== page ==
Both Travelers and RSUI had issued policies to Valley Meats for the period April 4, 2009 through April10, 2010. The Travelers' policy limits were $1 million per occurrence and $2 million in the aggregate. The RSUI policy was in excess of the Travelers' policy with a single limit of $10 million per occurrence and in the aggregate. Both policies covered damages for "bodily injury" and define "occurrence" as "an accident, including continuous or repeated exposure to substantially the same general harmful conditions." Both insurers settled with Strike and Fenstermaker's estate, recognizing that their insured, Valley Meats, was responsible for the contaminated meat, reserving for this lawsuit the single issue of whether the Strike and Fenstermaker claims constitute a single or multiple occurrences under the Travelers' policy.
As noted, the policy defines an occurrence as "an accident, including continuous or repeated exposure to substantially the same general harmful conditions." The policy does not, however, indicate when an injury will be treated as a separate occurrence. Thus, the court "must construe the policy by applying the facts of the case." Addison Ins. Co. v. Fay, 232 Ill.2d 446, 455 (2009). In doing so, the court's primary objective is to ascertain and give effect to the intention of the parties as expressed in the agreement. Id. (citing Nicor, Inc. v. Associated Elec. And Gas Insur. Services, Ltd., 223 Ill.2d 407 (2006)).
The parties agree that in Nicor, the Illinois Supreme Court adopted the "cause theory" to determine the number of occurrences under an insurance policy. Nicor, 223 Ill.2d at 419-20. Under this theory the court determines the number of occurrences by referring to the cause or causes of the damage. Id. at 418. That is all that the parties agree on because, as demonstrated in Nicor, 232 Ill.2d at 420-31, and the discussion of Nicor in Addison, 232 Ill.2d at 454-57, application of the cause theory to a particular factual situation has proved to be difficult, requiring further refinement. Ultimately, the Nicor court concluded (223 Ill.2d at 432):
Where each asserted loss is a result of a separate and intervening human act, whether negligent or intentional, or each increased the insured's exposure to liability, Illinois law will deem each such loss to have arisen from a separate occurrence. By contrast, where the damages for which coverage is sought resulted from the manufacture and sale of defective products or a fraudulent sale's scheme, the loss will be found to have emanated from a single cause and there will be but one occurrence for purposes of the applicable policies.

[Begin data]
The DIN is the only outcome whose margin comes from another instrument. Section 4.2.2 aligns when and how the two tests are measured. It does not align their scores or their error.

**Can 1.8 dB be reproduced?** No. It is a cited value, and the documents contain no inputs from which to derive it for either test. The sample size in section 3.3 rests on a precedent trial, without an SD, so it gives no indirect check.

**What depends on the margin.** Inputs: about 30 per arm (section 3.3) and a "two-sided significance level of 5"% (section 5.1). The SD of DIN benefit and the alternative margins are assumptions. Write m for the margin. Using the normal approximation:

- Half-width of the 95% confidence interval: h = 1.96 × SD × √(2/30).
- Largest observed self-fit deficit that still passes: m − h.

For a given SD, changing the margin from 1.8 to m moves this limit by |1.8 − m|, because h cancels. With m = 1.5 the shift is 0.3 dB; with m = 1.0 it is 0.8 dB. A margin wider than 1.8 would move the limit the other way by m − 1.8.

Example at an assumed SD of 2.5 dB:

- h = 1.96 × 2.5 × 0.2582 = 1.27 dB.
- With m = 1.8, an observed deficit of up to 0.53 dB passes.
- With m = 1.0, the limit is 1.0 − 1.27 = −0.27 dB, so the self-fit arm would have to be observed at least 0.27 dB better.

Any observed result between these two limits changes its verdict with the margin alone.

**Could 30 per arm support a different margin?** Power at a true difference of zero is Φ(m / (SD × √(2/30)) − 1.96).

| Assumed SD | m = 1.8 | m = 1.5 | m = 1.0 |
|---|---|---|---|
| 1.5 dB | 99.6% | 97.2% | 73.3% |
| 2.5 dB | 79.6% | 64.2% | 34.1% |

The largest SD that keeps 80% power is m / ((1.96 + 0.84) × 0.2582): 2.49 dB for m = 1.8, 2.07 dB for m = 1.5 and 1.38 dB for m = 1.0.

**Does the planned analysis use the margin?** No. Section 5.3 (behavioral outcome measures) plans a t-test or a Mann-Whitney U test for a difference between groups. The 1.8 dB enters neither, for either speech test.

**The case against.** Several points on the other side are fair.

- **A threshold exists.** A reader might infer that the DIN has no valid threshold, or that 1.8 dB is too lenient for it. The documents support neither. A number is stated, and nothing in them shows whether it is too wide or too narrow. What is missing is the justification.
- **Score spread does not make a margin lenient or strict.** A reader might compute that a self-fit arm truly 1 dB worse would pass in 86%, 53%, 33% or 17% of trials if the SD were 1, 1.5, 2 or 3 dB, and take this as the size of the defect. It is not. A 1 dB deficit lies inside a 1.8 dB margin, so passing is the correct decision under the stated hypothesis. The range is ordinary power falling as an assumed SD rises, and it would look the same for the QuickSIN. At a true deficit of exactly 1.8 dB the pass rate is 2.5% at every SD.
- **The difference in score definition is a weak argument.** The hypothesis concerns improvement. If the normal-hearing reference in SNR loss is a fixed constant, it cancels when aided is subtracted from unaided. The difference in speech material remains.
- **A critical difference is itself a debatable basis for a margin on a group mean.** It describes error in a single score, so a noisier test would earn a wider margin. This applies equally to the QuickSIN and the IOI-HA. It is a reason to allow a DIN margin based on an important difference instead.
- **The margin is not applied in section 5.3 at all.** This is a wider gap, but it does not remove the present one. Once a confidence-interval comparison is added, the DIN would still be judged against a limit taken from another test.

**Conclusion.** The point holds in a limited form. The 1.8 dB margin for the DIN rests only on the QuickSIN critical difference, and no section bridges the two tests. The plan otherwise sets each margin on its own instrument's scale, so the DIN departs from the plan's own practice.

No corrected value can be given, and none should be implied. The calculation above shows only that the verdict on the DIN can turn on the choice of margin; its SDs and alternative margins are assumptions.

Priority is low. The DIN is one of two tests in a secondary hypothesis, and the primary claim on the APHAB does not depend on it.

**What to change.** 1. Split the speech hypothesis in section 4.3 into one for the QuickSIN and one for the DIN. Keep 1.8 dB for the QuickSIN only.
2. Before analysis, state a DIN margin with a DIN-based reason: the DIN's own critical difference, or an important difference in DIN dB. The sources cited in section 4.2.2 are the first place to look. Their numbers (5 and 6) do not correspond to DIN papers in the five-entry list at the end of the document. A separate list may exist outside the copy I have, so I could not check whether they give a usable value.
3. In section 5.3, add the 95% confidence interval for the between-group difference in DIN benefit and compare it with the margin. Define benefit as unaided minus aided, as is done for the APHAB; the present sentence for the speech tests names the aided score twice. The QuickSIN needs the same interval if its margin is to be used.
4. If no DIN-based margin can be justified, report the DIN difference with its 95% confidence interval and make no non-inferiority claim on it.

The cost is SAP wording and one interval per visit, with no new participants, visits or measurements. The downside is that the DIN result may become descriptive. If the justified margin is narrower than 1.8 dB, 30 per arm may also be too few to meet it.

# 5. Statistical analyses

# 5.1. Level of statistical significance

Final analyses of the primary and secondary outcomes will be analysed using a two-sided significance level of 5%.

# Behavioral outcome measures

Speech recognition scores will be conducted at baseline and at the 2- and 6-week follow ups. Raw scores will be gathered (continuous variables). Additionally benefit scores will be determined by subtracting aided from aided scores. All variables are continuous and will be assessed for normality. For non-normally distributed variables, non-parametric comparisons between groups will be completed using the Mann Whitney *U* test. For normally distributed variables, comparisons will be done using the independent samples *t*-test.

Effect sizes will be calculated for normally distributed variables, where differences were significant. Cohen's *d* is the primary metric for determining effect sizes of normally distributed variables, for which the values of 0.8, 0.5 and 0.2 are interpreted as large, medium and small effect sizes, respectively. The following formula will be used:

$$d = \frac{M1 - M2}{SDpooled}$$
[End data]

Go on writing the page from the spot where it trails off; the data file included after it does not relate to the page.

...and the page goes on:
Application of Nicor's standard to the instant case, at least according to Travelers, leads to the inescapable conclusion that there is but one cause of the claimants' injuries, and thus one occurrence under the policies. According to Travelers, the damages for which coverage is sought (Strike's and Fenstermaker's injuries), resulted from the manufacture and sale of the contaminated meat. Thus, the loss "emanated from a single cause" and there was but one occurrence.
Not surprisingly, RSUI sees it differently, arguing that the "time and space" test used in Addison is applicable. Under that test if the court determines that "cause and result are simultaneous or so closely linked in time and space as to be considered by the average person as one event," then the injuries will be deemed to be the result of one occurrence. Addison, 232 Ill.2d at 460. Because it is undisputed that 23 days elapsed between Strike's onset of symptoms and Fenstermaker's onset of symptoms, RSUI argues that it is not possible to conclude that the two claims are so closely linked in time that an average person would consider them one event.